2. Related Work

Opportunistic networks can be seen as good examples of distributed systems [9], which can be simulated and analyzed with the help of oracles that have the capability of delivering different kinds of network measures without delay, throughout the network. Mechanisms that provide information to predict the device and traffic behavior, and which are difficult or impossible to gather in realistic scenarios, are known as oracles [7]. Provided that the information is accurate, strategies can make very efficient use of network resources by forwarding a flow along the best path. Jain, Fall and Patra [7] have presented classification of several oracles based on the extent of information they can deliver. As depicted in the Figure 1, a zero knowledge protocol could be one that forwards the messages randomly or to whomever receives it first. The contact summary gives insight into the past contact frequencies and the more frequent contacts receive priority over the others. The most complicated oracle is the one that can predict the exact timings of contacts, volume of traffic in local queue of devices, and traffic demand. One can safely assume that the higher the accuracy, the less likely it is to actually construct such an oracle in the real world. The information that is necessary for making intelligent routing decisions, and which can be constructed in the real world, lies between the two extremes, the zero knowledge of network and the full knowledge of timings of node contacts with future traffic demand.

Figure 1. Conceptual performance vs knowledge [16].

As already stated, we can also find several other opportunistic network routing protocols that are based on some type of utility function [10]. Such mechanisms assume that nodes in an opportunistic network tend to visit some locations more often than others, and that node pairs that have had repeated contacts in the past are more likely to have contacts in the future. A probabilistic metric called delivery probability P(A, B), estimates the probability that node A will be able to deliver a message to node B. Additionally, we can find other examples where geographical location and time is also considered part of the history taking advantage of spatial and temporal factors in routing [10,11]. Whatever may be the metric of history, most of these routing protocols work on the realistic premise that node mobility is not truly random.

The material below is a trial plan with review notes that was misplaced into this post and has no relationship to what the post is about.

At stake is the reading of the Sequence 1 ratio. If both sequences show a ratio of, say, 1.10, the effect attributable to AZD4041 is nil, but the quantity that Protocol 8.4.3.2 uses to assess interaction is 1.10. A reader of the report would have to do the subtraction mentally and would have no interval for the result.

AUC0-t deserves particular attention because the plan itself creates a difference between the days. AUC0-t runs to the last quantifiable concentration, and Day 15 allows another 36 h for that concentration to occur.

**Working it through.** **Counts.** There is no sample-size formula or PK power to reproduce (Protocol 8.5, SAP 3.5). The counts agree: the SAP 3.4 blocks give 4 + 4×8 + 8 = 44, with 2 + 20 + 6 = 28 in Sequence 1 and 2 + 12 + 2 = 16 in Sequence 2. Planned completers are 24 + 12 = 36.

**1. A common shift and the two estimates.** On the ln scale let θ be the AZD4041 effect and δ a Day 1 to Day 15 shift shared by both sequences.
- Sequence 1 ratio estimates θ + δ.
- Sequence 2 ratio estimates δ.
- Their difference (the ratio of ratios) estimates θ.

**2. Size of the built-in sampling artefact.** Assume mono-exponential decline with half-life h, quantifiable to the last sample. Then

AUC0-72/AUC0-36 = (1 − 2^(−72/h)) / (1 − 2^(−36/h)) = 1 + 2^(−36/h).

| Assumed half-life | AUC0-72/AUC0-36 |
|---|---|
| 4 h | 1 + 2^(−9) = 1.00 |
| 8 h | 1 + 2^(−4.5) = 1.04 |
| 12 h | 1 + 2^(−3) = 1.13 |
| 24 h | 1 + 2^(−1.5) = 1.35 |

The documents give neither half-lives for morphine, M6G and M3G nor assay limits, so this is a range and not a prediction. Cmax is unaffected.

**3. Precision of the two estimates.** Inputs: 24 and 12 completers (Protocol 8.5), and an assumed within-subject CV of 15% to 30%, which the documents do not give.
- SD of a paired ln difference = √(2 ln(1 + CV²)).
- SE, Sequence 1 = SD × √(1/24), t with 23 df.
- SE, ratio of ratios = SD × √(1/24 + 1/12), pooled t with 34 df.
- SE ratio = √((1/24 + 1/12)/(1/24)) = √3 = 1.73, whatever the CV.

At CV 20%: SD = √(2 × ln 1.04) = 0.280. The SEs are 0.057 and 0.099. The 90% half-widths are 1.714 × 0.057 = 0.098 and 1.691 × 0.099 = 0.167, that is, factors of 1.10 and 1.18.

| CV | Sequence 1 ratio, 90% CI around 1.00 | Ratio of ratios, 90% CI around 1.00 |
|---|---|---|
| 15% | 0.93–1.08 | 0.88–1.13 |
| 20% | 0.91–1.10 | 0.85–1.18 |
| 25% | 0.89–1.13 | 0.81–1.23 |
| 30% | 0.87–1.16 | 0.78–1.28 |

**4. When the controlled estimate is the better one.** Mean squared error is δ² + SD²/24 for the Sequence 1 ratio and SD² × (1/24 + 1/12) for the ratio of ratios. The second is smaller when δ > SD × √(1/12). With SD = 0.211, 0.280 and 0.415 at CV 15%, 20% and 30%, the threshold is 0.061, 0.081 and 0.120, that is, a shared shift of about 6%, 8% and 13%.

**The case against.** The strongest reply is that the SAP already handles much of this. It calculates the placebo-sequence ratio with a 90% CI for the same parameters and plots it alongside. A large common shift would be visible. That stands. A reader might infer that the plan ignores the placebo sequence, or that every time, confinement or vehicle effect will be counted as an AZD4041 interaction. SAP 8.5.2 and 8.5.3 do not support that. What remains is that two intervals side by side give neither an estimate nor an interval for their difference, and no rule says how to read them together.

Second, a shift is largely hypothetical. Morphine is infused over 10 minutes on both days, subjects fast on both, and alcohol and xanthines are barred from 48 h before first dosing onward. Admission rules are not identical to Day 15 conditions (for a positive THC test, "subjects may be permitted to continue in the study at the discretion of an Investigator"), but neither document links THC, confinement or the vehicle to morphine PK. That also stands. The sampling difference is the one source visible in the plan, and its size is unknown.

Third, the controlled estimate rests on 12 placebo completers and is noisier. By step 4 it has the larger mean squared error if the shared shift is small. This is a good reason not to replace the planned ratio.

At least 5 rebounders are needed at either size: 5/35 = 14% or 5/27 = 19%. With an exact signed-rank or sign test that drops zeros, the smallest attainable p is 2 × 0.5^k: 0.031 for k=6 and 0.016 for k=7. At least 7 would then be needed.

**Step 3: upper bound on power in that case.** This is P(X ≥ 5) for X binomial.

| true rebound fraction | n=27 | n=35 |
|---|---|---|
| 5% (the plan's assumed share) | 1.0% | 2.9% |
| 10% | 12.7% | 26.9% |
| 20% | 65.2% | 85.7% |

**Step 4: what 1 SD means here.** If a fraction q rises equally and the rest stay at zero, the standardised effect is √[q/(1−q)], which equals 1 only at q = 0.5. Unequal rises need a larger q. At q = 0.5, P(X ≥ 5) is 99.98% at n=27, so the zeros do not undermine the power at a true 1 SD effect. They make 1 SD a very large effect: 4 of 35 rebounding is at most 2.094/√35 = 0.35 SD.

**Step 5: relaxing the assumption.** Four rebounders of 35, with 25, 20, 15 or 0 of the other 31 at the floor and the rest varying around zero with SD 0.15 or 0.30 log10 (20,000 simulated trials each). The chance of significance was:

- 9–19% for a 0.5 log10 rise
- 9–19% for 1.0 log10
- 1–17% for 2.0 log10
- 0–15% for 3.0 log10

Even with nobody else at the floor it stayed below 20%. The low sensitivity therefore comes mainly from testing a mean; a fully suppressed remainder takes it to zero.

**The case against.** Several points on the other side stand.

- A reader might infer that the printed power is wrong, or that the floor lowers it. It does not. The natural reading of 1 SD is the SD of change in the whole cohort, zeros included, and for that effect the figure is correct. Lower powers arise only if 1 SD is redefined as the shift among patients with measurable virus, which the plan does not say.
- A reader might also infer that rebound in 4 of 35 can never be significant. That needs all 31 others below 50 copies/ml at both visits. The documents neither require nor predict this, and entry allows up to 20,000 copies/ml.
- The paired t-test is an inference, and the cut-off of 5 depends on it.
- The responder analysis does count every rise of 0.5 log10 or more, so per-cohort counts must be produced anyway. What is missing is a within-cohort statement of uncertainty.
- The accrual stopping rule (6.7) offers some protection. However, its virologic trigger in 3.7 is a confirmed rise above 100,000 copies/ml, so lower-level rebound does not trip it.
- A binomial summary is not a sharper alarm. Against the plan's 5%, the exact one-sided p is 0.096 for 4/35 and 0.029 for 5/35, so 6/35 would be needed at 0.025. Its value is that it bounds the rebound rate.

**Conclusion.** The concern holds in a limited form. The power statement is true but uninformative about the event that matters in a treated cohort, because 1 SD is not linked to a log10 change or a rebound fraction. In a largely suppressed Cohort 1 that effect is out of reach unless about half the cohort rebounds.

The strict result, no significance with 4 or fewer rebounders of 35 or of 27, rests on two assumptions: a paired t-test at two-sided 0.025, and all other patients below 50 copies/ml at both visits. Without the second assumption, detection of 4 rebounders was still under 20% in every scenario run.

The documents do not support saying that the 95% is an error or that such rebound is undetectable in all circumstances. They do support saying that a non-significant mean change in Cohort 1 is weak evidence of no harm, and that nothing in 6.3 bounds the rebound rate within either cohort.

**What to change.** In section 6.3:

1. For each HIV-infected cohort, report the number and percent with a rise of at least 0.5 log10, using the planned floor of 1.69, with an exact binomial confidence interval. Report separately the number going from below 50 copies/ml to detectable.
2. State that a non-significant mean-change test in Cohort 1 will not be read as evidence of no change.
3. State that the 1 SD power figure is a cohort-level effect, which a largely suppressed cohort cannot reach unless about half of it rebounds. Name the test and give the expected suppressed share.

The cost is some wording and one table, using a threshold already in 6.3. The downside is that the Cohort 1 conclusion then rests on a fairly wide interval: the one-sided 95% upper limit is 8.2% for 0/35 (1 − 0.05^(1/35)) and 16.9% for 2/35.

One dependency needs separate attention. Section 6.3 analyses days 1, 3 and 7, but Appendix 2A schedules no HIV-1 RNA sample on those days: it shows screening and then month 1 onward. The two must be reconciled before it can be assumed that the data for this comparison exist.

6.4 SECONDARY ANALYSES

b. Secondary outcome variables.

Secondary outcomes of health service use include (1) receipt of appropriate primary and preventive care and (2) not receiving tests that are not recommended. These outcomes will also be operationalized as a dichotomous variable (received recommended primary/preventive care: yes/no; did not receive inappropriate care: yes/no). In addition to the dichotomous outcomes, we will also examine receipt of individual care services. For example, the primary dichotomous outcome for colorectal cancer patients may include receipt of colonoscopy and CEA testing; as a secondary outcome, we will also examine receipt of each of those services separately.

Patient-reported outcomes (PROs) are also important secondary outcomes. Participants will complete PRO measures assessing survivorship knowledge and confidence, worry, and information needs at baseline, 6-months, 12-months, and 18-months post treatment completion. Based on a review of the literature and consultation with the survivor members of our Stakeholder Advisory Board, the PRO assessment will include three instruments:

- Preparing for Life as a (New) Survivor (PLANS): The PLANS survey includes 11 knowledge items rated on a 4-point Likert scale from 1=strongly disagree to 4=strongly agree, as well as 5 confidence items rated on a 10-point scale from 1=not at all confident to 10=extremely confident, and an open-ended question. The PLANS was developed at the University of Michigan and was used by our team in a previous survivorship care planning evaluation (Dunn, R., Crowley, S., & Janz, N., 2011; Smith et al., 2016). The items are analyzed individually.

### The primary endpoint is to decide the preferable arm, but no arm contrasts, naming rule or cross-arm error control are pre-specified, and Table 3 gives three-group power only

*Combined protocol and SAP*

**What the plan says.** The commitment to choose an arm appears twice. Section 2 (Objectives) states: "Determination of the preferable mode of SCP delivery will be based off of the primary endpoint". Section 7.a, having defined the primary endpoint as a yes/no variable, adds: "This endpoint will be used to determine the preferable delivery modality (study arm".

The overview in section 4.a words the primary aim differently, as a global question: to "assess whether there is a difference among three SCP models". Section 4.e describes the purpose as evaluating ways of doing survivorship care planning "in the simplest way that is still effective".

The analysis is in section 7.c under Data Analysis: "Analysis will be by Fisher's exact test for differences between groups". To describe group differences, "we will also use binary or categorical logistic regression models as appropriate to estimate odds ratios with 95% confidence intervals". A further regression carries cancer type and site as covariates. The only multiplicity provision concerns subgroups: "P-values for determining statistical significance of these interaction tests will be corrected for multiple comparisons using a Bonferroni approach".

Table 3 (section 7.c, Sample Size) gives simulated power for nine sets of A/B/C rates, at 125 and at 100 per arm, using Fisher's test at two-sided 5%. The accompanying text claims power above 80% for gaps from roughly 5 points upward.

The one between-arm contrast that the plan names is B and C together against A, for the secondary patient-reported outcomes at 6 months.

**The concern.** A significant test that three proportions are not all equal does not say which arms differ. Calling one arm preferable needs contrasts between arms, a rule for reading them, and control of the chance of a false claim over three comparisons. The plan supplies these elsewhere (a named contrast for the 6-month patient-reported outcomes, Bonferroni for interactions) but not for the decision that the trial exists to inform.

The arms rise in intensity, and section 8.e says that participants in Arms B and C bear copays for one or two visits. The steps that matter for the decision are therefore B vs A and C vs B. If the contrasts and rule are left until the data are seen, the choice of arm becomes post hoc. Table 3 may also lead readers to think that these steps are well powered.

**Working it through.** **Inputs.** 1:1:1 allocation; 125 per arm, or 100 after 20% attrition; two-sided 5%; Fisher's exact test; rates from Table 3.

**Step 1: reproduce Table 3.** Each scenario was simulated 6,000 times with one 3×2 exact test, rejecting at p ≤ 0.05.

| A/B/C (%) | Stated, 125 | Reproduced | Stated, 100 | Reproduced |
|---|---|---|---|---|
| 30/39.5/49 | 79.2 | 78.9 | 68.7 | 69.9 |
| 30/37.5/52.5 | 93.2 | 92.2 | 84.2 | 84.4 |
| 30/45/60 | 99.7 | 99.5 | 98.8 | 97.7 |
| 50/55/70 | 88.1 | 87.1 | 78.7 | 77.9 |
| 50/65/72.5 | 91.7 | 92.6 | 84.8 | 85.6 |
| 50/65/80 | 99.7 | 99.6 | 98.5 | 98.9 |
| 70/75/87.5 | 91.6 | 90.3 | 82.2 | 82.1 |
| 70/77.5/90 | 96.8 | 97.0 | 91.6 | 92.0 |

One of the issues with history gathering is to define the granularity as well as the timespan. Opportunistic networks consist mostly of mobile phones or other portable devices. Several methods have therefore been proposed to summarize the history in such a way that it is does not pose a burden on computational and storage capabilities of the device. Moreover, it is argued that better prediction can be obtained by recent history. Lindgren et al. [12] uses an aging factor associated with probabilistic computations where old values are weighted less than the new ones. Other examples like [13] use a mechanism similar to the sliding window to discard the “obsolete” history. Wang [14] has argued in favor of using the most significant r history readings where significance can be defined on a case-to-case basis. We can also find examples where Kalman filters have been used to reduce the noise (irrelevant history) to assure better prediction [15].

We can find several examples in the past that utilize maximal-flow to improve data dissemination in wireless networks. [16] has presented a theoretically-optimum max-flow routing algorithm that makes EH-WSNs able to transparently adapt to time-varying environmental power conditions during their normal operation. Efficiency of smart antennas can be analyzed in interference prone environments using max-flow [17]. In the case of wireless ad-hoc networks, max-flow can also be used to maximize the traffic flow utility over time while, minimizing the total power or maximizing the time to network partition [18]. Moreover, wireless network access points can deploy intelligent bandwidth allocation policy by jointly distributing the resources for those clients that have overlapping connectivity [19]